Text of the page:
Monday, April 20, 2015

Buenaventura Marco - 5 things I love about Film

Buenaventura Marco, a 32-year-old Spanish photographer from Valencia, who has been shooting film for 6 years with a variety of different film cameras.

Buenaventura who has just been featured on Shooting Film is also working at a film lab. There are many reasons that make him still love shooting film and here are 5 main ones he would like to share with us.

1. Film is real. Literally, in the sense that it's a physical negative instead of 1s and 0s generated by a sensor that go into a flash card. There's just something really appealing to me about the greatness involved in actually "stamping" an image on to a negative.
Also film is classy and looks authentic. Somehow everybody loves film. Even when people don't know it's film they're like "hmm there's something about the light on this image". The authenticity that emanates from its colours (and of course), a black and white film photo is almost universal in my opinion.

2. Film offers a huge array of cameras that each of them with their own personality and format waiting for someone to identify with them. Let's think about it, it's pretty crazy to be able to buy a camera with a Carl Zeiss lens starting at 200€ that was built for 50 years ago, still works perfectly, probably will last past our own life and when scanned has more definition than most full frame DSLR… That's special!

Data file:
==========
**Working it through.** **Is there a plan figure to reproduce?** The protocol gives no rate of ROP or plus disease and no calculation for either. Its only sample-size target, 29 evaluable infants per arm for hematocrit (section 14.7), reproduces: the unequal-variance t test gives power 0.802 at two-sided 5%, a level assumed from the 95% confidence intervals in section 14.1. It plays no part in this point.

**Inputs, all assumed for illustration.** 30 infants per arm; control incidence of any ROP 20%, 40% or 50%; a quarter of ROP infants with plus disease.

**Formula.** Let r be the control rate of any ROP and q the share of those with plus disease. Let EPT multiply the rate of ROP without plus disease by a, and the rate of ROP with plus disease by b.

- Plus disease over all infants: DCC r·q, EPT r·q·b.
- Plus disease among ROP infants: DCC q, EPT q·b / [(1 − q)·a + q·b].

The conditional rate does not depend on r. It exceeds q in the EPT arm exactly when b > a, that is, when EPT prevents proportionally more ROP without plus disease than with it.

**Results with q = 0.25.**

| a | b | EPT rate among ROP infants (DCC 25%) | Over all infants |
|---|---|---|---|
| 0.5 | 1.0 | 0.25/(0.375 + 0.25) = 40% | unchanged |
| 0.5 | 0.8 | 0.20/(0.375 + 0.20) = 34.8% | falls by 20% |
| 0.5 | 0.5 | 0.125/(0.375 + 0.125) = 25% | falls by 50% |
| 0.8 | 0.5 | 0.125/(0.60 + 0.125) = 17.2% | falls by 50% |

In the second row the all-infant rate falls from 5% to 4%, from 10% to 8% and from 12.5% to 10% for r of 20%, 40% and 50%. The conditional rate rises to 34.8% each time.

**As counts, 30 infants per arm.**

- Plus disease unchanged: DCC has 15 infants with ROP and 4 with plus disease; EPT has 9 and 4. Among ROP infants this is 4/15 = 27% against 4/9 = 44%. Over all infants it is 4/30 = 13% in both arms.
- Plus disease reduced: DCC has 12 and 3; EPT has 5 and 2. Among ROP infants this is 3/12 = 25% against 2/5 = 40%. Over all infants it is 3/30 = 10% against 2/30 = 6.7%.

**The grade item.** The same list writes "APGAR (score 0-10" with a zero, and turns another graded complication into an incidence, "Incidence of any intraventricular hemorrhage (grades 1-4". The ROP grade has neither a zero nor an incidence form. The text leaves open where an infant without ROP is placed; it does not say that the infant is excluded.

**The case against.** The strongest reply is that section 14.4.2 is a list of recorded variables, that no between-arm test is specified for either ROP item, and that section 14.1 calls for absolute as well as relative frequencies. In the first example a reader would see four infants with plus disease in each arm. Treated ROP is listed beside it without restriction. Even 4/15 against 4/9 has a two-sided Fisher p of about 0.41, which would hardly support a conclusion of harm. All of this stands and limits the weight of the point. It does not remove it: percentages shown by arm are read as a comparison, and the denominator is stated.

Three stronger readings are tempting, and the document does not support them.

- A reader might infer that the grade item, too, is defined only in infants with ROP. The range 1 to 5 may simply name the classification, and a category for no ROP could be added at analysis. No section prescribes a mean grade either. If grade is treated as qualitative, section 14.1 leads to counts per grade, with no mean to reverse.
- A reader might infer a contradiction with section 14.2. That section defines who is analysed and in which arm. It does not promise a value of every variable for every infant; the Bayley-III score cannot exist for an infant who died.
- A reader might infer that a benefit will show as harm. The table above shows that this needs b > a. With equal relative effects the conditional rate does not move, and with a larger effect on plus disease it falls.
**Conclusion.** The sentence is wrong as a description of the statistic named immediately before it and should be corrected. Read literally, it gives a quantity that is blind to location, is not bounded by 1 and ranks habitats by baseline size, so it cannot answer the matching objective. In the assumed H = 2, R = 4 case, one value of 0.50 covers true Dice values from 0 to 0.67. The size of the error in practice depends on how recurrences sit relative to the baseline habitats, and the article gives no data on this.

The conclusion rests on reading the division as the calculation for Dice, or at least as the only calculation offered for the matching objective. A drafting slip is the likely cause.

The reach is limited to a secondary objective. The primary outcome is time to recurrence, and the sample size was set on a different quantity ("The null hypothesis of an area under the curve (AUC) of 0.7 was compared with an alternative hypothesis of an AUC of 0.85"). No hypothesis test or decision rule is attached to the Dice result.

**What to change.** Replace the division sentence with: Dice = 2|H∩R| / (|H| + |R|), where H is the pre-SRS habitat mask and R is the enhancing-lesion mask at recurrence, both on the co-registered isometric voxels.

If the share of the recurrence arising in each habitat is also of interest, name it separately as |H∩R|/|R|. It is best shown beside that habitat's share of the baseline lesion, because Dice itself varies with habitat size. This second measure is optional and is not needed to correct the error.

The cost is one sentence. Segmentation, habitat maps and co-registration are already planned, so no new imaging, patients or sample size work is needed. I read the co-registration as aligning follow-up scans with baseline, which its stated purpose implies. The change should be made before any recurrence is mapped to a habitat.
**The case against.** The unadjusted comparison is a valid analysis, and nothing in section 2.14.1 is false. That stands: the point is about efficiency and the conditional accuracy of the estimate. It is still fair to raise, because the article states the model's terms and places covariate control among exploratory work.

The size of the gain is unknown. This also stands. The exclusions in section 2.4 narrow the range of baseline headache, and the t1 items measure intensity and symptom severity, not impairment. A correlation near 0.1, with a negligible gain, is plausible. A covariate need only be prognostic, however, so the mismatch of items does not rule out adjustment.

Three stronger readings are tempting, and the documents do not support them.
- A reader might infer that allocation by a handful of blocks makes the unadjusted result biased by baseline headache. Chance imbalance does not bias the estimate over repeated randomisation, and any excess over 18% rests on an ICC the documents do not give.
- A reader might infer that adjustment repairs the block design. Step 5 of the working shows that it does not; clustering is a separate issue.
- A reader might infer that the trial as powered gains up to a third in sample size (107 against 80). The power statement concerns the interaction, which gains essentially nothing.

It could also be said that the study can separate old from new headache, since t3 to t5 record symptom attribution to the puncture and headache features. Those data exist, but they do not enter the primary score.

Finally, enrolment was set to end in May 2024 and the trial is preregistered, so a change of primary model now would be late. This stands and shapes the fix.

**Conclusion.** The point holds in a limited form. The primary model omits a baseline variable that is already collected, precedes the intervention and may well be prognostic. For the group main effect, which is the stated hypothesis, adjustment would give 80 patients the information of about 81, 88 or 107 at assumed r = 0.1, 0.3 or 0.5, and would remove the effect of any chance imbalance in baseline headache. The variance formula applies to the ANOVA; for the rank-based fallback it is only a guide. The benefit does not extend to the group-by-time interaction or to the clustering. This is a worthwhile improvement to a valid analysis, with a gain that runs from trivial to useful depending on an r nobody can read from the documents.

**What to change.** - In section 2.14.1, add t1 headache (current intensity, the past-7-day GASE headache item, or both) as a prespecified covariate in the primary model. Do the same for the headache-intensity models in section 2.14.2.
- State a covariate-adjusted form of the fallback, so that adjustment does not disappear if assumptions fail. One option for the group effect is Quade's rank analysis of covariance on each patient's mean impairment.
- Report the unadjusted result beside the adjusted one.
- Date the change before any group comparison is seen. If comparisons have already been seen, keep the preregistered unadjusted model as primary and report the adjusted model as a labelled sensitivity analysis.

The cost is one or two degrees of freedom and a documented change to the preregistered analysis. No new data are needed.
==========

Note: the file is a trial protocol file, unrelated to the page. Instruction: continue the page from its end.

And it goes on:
3. Film's colour rendition. "3-dimensional depth" and perfect skin tones to me are ages ahead of digital still. I work at a film lab, and I'm really picky about colour, and believe me: I just can't stand digital red and specially digital green.

4. Film forces every frame you shoot to be taken seriously. I've shot film since the beginning, but I know that this attitude is hard to get when you're shooting digital. It's not a matter of money. Actually it gets me down that people say "film helps you slow down because every frame costs money". I can't be thinking about money while I'm looking through a viewfinder! For me this "slowness/solemnity" is related to reason #1, where you know the negative is actually being exposed forever with that 1/250th of a second, and you probably only have 16 shots before you change rolls, so better make it worth!

5. Film has a huge latitude. The dynamic range of the newer films like Portra 400 is unheard of in digital. Have you ever seen a blown highlight on film? Me neither. On the under-exposure side I'd say you have 2 to 3 steps latitude, and on the over-exposure side the latitude is crazy. On a film as Fuji 400H I've tried 6 steps over-exposed and still got spectacular results with all sorts of highlight details. Remember that blue sky and detailed clouds while still have amazing skin tones on subjects? That's just one of the many reason I love film.

See more of his work at:

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